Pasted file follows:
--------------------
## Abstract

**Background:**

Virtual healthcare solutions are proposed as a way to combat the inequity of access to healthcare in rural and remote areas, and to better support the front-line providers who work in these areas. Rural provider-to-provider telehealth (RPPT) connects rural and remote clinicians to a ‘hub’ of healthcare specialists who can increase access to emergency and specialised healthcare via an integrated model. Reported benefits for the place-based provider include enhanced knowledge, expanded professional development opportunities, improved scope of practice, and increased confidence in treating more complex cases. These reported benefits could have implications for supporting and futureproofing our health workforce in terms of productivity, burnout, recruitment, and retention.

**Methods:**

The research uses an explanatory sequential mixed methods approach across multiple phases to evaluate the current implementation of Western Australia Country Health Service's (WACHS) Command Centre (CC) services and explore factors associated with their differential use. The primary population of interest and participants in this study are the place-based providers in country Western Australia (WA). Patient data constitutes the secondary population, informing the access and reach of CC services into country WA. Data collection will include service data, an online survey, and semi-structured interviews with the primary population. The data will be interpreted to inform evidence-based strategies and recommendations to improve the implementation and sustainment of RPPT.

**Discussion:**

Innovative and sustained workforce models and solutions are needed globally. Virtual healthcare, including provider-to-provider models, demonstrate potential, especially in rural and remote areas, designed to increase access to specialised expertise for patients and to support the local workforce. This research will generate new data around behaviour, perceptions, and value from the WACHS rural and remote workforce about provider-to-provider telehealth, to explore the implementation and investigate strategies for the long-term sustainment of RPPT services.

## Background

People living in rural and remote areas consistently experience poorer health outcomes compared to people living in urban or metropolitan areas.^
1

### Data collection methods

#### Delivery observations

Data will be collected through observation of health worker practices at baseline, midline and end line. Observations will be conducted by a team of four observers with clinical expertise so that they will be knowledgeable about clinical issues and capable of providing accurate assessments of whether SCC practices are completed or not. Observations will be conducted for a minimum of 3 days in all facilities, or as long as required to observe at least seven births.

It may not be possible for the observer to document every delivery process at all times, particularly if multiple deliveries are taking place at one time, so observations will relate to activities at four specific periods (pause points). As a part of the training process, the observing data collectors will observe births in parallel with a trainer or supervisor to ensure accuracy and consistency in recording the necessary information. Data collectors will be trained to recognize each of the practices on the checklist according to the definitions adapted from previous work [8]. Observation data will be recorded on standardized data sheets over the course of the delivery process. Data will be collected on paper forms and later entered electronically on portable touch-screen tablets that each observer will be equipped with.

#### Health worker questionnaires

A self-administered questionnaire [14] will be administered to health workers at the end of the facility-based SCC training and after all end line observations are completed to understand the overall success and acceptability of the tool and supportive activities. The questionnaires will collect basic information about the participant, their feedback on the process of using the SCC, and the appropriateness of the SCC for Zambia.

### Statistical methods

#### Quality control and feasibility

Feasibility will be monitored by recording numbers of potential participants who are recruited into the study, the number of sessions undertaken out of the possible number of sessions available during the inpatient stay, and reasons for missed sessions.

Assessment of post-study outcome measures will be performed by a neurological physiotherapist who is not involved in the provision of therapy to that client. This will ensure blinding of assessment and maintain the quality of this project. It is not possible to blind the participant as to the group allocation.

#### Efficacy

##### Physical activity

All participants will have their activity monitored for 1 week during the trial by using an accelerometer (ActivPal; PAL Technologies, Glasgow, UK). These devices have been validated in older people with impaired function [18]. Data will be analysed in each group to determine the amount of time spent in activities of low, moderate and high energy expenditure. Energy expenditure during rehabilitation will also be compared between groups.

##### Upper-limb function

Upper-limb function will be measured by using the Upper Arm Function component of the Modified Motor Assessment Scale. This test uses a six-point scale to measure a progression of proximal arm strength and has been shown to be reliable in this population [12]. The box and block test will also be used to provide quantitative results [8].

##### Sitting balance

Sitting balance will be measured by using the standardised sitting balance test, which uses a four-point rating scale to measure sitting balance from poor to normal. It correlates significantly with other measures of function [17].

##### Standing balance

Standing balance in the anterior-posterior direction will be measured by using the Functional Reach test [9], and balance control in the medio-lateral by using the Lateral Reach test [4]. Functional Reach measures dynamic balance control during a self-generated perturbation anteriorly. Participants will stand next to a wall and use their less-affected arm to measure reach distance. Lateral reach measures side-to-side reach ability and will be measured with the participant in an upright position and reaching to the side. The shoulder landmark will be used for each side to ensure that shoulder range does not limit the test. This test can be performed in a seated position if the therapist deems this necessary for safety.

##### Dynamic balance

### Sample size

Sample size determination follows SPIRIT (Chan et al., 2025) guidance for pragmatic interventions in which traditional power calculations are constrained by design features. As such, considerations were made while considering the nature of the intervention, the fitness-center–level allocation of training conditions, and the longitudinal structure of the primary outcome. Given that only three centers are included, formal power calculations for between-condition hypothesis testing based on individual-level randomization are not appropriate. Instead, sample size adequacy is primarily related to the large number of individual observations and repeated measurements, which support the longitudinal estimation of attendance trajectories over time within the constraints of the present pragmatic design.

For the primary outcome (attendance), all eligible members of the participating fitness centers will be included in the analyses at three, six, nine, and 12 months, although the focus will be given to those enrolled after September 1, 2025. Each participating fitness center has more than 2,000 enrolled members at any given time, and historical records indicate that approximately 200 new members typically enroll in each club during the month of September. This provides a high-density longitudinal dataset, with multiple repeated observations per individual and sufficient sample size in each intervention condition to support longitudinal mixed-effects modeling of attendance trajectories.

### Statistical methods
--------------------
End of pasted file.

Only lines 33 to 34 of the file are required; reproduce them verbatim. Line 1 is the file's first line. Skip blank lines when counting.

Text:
For the primary outcome (attendance), all eligible members of the participating fitness centers will be included in the analyses at three, six, nine, and 12 months, although the focus will be given to those enrolled after September 1, 2025. Each participating fitness center has more than 2,000 enrolled members at any given time, and historical records indicate that approximately 200 new members typically enroll in each club during the month of September. This provides a high-density longitudinal dataset, with multiple repeated observations per individual and sufficient sample size in each intervention condition to support longitudinal mixed-effects modeling of attendance trajectories.

### Statistical methods